I used to be a long distance swimmer in my younger days. I was pretty good but nothing to hold up in pride and not be rightfully pitied at this age. I was once in a meet to swim the 600 m freestyle- a long ass long race to be sure. It was in a 50 m pool so that’s 12 laps. It’s the kind of race that once it starts, you can get up and go to the confessions stand, visit the loo and return to your seats in time for last four or five laps. And most of us could never successfully keep track of what lap we were one while swimming. SO it must have been 10 or 11 laps into this race, the muscles had ceased to burn and ache and it was all just this meditative persistently steady climb over and through the water. Your head is half submerged most of the time so you can’t really hear much except for the brief intake when you turn your head for air. I remember noticing that after a long many laps of quiet and occasional cheering, that things must be concluding because it was turning it not a roar. I had no idea where I was compared to my competitors, except for the one guy one my right I could keep checking when I turned to breathe, who was pulling ahead of me. So whatever I was doing it won’t first place at least. He was far enough ahead of me that I saw him hit that wall stop and stand up and start raising his hands in victory. The screams were thunderous… but something not right about them. I hit the wall, flipped and continued expecting to coast and stop a few feet down there lane… They were yelling at him as it turns out, screaming for him to go on. I glanced back enough to realize others were still swimming and that poor dingus had relied too much on his counting so when he miscounted, and thought the race was over too early…. it cost him that race. I pounded forward and kept to it and took the gold in that one because I was ignorant of where I was supposed to be, didn’t pay attention to the guy next to me waving for his laurels, or even the crowd’s commands to act. I didn’t even stop at that last leg, but slipped and burned into a 13th lap before I heard screams and cheers for me to stop swimming until I was nearly ready to flip to my 14th. I won that race because I didn’t bother to count where I was supposed to be on the course, I just kept swimming until I either could not anymore or someone stopped me. It’s been one of the most important lessons in my art making career, and a little bit hilarious for a guy who is, if you known me, is not a sports guy. Long races are about consistency, endurance, survival and not expecting to know what you don’t need to know to get there.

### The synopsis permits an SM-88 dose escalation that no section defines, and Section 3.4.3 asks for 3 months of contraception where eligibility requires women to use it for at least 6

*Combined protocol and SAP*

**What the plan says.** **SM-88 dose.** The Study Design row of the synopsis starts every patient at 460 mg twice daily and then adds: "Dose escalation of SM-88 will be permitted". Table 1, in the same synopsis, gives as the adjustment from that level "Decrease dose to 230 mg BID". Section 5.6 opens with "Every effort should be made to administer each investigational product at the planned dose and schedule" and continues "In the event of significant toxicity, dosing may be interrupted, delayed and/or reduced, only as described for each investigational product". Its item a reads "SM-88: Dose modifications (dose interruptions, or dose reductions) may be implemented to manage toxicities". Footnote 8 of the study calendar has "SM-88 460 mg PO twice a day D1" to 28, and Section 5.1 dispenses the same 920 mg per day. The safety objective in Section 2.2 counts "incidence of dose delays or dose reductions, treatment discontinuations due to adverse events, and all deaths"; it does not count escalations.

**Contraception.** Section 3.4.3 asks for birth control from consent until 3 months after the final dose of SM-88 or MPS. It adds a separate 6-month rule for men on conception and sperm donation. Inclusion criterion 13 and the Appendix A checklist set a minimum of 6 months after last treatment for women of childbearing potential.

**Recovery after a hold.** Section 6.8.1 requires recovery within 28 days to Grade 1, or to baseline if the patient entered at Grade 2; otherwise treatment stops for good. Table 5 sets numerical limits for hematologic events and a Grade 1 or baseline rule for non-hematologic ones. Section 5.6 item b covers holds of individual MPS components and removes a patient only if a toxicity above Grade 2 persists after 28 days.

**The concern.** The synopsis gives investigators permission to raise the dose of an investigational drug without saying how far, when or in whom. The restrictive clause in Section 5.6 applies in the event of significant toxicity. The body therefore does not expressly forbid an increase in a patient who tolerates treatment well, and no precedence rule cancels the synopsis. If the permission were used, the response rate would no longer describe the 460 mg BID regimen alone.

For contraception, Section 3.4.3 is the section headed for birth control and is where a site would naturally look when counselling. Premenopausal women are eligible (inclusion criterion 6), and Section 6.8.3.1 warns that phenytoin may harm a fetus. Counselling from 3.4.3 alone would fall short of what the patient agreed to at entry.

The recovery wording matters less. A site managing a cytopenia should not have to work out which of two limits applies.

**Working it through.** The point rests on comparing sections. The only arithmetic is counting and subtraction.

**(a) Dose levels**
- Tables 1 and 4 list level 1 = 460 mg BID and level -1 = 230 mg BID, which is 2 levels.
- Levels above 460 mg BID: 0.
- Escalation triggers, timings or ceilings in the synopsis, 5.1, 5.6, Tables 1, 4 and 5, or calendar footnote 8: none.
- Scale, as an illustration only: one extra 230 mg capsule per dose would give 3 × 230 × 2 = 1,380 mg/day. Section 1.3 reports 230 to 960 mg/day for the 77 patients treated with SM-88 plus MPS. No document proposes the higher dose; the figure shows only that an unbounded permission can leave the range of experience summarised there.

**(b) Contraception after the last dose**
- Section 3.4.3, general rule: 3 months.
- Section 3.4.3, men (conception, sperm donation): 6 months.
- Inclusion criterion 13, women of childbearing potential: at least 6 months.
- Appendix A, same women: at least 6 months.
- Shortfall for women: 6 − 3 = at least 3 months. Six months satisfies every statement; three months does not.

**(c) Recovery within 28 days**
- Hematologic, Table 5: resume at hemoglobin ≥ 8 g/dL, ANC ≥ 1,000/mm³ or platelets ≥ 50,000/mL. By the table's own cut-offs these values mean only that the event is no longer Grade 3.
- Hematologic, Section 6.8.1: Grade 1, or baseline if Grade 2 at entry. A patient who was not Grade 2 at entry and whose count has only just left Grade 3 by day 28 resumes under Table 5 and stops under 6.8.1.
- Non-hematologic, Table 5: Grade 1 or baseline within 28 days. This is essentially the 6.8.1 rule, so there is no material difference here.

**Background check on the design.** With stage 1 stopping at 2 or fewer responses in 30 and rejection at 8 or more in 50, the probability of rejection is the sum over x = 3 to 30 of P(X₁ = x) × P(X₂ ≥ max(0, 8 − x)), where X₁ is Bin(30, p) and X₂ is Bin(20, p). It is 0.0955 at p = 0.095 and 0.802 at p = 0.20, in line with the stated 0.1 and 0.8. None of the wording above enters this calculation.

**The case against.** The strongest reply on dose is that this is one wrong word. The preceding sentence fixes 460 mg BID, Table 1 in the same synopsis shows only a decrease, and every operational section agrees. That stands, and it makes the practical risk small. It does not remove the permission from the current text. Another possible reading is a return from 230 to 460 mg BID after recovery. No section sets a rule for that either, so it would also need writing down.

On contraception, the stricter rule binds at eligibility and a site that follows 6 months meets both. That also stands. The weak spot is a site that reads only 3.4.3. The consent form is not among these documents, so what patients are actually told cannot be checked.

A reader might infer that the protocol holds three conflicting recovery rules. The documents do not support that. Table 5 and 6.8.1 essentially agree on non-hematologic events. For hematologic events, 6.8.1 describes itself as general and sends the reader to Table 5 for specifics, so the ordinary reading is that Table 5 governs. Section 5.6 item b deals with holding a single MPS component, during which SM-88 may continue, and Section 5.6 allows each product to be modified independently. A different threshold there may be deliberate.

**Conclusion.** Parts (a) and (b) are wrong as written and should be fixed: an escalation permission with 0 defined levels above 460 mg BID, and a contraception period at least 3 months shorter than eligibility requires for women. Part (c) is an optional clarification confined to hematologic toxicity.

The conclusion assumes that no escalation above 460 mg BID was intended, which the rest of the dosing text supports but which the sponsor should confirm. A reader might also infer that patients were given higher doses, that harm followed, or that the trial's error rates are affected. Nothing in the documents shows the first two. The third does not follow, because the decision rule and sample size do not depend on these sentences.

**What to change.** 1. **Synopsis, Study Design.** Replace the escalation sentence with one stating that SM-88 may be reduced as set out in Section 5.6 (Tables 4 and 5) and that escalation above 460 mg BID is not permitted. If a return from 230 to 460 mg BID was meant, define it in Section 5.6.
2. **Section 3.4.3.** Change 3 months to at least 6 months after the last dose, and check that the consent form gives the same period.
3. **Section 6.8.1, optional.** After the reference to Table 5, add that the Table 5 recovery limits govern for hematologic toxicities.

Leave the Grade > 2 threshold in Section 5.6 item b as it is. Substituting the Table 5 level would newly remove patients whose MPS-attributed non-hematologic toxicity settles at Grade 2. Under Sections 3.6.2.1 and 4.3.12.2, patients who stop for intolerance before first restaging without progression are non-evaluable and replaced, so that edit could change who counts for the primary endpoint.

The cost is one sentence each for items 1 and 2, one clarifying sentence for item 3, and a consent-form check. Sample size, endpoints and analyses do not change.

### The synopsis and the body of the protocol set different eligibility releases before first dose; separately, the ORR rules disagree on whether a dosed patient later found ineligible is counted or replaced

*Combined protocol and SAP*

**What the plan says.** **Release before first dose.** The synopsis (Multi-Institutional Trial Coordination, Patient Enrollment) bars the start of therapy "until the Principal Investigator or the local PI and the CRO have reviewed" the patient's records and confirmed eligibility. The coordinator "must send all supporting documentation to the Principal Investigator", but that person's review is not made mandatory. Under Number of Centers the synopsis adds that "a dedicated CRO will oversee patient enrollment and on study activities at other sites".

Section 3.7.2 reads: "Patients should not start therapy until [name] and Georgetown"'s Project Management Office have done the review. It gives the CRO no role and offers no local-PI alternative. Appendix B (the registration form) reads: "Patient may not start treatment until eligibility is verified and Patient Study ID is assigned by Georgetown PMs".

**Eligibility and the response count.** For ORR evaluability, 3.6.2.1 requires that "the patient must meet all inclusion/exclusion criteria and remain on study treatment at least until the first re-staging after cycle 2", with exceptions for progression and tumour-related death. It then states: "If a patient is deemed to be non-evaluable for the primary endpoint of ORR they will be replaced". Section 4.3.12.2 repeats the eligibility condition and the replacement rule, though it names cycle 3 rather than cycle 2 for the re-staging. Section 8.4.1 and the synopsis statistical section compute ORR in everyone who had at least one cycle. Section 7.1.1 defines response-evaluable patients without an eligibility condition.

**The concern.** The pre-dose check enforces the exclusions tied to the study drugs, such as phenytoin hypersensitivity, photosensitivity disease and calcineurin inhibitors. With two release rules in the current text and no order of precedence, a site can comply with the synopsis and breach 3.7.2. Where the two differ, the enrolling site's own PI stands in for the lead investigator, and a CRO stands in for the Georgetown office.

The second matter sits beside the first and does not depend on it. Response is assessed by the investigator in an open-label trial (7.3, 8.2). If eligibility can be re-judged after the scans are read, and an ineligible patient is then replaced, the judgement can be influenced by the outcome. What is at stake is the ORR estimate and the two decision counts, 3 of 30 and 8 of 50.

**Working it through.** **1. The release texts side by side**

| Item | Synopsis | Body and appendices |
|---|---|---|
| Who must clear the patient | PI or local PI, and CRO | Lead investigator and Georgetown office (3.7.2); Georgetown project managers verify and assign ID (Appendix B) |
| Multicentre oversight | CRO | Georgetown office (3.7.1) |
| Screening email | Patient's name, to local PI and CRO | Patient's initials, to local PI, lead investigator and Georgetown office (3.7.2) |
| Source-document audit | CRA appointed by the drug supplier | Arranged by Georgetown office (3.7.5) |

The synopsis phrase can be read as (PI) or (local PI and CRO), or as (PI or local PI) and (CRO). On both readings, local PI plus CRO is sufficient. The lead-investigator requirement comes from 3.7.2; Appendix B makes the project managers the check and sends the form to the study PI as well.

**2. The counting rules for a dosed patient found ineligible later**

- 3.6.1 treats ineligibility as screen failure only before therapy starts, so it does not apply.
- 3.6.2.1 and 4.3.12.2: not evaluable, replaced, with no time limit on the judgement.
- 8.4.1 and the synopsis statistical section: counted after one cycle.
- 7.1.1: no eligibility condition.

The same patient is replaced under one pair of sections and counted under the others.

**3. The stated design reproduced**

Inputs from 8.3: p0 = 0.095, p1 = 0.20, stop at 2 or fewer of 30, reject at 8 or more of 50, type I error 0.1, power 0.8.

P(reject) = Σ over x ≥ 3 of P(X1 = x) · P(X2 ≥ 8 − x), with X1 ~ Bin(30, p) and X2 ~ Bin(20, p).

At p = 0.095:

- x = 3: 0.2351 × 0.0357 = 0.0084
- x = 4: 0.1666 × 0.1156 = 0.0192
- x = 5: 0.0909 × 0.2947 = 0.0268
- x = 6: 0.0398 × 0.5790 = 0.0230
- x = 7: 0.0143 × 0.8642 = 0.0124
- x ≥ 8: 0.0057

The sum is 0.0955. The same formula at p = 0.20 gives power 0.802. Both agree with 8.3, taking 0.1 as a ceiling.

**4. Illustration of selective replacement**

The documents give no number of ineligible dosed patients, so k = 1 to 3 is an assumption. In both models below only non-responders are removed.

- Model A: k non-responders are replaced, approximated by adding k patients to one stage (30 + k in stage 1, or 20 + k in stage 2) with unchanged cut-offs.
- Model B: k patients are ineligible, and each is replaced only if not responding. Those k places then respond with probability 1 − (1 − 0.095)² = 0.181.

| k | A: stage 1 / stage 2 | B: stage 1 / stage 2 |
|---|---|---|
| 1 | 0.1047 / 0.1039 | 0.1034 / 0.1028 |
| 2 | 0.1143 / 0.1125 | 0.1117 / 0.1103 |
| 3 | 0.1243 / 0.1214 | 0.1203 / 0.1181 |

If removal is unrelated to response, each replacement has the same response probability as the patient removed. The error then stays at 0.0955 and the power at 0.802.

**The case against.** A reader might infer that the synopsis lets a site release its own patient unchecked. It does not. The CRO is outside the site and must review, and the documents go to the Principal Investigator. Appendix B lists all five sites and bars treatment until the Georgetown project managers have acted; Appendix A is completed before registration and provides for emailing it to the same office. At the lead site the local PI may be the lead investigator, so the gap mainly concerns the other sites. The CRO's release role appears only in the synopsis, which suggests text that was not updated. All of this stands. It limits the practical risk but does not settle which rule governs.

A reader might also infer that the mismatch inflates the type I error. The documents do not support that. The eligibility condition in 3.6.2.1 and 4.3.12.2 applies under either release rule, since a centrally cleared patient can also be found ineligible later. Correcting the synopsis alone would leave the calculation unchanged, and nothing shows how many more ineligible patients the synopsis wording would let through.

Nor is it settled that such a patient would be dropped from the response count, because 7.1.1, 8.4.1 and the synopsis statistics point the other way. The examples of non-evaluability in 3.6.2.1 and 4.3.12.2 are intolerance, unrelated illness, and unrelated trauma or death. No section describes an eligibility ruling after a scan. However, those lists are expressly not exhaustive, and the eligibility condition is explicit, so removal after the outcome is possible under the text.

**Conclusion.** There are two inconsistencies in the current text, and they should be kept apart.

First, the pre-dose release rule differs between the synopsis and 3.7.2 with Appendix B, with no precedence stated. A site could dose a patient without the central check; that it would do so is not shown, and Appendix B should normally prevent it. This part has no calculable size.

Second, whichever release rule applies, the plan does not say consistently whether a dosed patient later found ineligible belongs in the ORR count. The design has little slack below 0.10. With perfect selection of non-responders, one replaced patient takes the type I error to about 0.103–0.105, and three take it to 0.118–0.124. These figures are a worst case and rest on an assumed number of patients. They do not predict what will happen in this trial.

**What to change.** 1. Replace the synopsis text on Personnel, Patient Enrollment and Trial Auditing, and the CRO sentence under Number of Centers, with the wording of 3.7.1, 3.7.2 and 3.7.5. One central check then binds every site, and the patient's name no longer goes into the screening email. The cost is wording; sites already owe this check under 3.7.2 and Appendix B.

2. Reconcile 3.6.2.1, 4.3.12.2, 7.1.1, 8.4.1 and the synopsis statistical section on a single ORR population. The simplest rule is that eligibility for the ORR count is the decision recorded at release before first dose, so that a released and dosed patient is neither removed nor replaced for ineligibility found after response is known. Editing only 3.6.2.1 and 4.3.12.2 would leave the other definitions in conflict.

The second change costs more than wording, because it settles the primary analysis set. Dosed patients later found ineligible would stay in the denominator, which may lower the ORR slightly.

We are in a hyper speed time of flash crazes and trends that explode and fade with nearly the same insane speed. A week is what a year used to be and sometimes a smash hit fad lasts a day or two at best. If it was hard to try and keep up before it is literally impossible now, so I suggest to all the up and comers… don’t try. It’s not actually your job anyway. I work in a lot of pop culture arenas and am and have been looped in and a part of some big pop culture moments- NONE of them were preordained, or they might have been but I was to stupid to pay attention or notice. But I don’t think I’ve had a Mr SPock moment yet or may never at all- that iconic culture bedrock you get to carve your name into, and then haul around the rest of your life. Not sure I’d want that anyway, but hit making is a desire that’s in all creative endeavors that speak to an outside audience. And that’s fine and all, but with the hyper acceleration of our social media now, it’s more important now to navigate it more astutely and manage it in a smarter way than ever before.